In a recent article published in the journal Viruses, researchers study the challenges impeding the development of vaccines against flaviviruses, which are single-stranded ribonucleic acid (ssRNA) viruses. A review of existing literature describing all currently licensed flavivirus vaccines, including those under testing in clinical trials, stratified by vaccine type, was also performed.
Study: A Perspective on Current Flavivirus Vaccine Development: A Brief Review. Image Credit: zedspider / Shutterstock.com
Six flaviviruses, including Zika (ZIKV), tick-borne encephalitis (TBEV), Dengue (DENV), West Nile (WNV), Japanese encephalitis (JEV), and Yellow fever (YFV), are primarily responsible for some of the most potentially fatal diseases that affect billions of humans in endemic regions. In addition, due to climatic changes over the past few decades, these viruses have been transmitted throughout the world, thus causing many more flavivirus infections globally.
Different types of flavivirus vaccines
Some of the different flavivirus vaccines discussed in the current study include live-attenuated vaccines (LAVs), subunit, virus-like particles (VLPs), inactivated, viral vector-based, epitope-based, deoxyribonucleic acid (DNA), and messenger RNA (mRNA) vaccines.
LAVs can induce lifelong immunity with just one dose; however, flavivirus vaccines based on this technology are not considered exceptionally safe. For example, some studies have shown that individuals vaccinated with the LAV Dengvaxia following secondary infection later suffered from severe dengue.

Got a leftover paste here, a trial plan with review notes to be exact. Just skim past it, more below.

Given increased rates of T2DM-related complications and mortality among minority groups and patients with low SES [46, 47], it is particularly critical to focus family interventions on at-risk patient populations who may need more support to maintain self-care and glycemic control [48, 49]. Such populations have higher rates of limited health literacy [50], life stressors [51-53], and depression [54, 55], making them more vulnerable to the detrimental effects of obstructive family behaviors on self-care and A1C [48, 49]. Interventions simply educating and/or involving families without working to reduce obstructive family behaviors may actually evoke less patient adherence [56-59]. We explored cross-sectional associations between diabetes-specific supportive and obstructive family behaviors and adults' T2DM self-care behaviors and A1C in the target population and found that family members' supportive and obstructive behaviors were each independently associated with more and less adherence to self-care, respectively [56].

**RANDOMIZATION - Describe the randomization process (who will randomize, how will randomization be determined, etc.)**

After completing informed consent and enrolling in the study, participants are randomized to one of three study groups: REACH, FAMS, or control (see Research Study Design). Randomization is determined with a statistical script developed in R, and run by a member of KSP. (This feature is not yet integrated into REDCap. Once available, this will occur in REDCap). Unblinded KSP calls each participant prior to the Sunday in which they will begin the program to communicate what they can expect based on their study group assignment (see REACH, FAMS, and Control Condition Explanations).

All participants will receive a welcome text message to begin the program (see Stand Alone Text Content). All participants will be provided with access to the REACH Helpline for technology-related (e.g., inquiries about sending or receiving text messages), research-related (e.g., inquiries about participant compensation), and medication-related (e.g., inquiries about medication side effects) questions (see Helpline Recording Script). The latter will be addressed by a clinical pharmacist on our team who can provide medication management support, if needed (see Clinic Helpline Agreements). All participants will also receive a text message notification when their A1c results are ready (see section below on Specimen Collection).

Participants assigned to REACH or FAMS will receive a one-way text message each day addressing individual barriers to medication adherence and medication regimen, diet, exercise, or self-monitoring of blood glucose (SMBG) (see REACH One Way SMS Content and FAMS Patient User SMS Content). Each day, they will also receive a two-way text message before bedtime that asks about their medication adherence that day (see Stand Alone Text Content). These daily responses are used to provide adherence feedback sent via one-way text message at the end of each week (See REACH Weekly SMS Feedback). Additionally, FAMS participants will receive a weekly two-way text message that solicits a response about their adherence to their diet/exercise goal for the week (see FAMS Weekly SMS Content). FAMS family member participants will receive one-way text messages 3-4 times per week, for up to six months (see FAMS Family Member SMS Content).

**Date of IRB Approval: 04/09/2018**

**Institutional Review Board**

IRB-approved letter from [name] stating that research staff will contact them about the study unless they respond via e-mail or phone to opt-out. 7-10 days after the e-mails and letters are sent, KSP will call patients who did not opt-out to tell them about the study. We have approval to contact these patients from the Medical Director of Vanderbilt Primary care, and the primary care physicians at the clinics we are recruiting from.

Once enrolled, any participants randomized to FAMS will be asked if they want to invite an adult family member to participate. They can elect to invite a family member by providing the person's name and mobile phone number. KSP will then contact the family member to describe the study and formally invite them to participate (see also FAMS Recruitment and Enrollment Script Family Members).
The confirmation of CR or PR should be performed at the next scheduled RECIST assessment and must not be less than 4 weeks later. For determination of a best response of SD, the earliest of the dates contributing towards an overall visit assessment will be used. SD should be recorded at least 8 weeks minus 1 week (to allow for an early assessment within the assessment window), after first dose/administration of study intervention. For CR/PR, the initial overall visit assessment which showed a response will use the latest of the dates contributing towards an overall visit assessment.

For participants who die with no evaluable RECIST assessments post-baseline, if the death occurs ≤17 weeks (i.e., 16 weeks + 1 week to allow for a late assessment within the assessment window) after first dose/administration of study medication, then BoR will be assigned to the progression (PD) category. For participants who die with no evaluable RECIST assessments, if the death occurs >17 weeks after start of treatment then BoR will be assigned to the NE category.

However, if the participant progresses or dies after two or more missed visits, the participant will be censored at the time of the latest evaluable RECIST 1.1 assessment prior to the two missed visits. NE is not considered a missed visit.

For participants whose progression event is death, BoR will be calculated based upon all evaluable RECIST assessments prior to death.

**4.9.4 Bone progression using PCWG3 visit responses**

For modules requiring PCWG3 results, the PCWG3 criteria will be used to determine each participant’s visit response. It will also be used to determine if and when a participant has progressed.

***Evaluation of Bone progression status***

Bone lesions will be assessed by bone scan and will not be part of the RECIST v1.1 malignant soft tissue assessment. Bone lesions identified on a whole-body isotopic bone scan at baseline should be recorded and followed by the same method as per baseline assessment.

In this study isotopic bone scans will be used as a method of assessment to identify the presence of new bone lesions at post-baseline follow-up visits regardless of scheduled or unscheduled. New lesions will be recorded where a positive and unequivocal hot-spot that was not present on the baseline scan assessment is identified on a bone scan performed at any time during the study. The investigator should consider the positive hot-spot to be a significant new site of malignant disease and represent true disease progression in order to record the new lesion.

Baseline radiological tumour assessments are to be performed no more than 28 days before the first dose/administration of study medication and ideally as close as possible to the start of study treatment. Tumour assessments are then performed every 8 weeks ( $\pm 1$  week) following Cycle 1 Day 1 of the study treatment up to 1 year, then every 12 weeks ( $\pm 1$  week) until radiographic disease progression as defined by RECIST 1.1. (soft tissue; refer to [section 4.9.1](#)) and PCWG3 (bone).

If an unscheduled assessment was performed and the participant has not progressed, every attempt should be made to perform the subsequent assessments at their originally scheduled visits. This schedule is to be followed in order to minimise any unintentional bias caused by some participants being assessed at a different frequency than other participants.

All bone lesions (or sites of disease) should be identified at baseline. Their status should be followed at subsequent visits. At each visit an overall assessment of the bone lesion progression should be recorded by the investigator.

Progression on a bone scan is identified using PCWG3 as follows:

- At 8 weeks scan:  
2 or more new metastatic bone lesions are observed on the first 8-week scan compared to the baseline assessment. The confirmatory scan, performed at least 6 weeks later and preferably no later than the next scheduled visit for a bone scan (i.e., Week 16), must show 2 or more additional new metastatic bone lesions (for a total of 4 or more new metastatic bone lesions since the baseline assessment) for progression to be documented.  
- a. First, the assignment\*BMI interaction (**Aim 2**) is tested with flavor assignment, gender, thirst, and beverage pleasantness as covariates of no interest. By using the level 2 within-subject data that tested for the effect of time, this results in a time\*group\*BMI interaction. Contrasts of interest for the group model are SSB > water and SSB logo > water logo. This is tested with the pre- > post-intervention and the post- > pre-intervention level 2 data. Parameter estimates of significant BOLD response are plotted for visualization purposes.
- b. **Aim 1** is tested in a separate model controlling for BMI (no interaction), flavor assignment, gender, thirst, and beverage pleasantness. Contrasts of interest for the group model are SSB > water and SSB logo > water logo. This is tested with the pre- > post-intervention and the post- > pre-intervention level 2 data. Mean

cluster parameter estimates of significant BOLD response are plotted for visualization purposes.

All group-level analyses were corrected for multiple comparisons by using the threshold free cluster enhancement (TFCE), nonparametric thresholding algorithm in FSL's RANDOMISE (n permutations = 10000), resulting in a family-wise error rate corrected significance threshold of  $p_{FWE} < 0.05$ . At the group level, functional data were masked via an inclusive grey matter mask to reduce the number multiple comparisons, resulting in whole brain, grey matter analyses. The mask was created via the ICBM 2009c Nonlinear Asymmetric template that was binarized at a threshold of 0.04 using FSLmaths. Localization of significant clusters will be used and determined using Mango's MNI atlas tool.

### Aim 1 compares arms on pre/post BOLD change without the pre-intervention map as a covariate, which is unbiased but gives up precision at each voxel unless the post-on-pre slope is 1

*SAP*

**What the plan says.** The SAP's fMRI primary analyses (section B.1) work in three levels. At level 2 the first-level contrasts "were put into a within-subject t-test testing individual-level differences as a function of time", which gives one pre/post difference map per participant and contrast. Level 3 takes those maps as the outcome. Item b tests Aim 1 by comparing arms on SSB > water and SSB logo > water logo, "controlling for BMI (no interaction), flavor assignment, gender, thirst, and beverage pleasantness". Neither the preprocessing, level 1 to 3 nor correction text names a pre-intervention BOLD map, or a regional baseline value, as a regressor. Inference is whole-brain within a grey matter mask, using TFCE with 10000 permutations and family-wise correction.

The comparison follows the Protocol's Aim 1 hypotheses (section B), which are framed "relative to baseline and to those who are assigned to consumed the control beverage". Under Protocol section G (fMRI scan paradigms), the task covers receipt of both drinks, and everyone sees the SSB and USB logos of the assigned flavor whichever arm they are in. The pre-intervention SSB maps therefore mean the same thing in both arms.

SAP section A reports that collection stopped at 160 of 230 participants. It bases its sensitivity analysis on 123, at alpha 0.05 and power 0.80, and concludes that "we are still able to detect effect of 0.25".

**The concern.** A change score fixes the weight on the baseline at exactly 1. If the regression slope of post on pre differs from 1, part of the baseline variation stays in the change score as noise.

Several studies have documented that anti-DENV antibodies enhanced ZIKV infection through antibody-dependent enhancement (ADE). Some rare serious adverse events have also been reported, including severe viscerotropic disease (YEL-AVD) and neurologic syndromes, following immunization with YFV 17D vaccines.
Inactivated vaccines trigger a less robust cellular response than LAVs; thus, these vaccines may overcome ADE issues in DENV vaccines. These vaccines also reduce the risk for YEL-AVD and, as a result, are safer, particularly inactivated YFV vaccines.
In this regard, using adjuvants like psoralen could potentially improve the immunogenicity of certain flavivirus vaccines like the TDENV-PIV vaccine. Yet, most inactivated vaccines have not passed Phase II clinical trials, especially ZIKV vaccines.
Recombinant vaccines induce highly targeted immune responses and minimize safety concerns associated with flavivirus vaccines. Accordingly, DENV and WNV subunit vaccines are currently under evaluation in Phase I trials.
Numerous potential vaccine candidates for DENV, ZIKV, and WNV are also being evaluated in preclinical studies, many of which use bacterial flagellin to induce the toll-like receptor 5 (TLR5) response. However, the lack of vaccine immunogenicity data continues to limit their progression to clinical trials and subsequent commercial availability.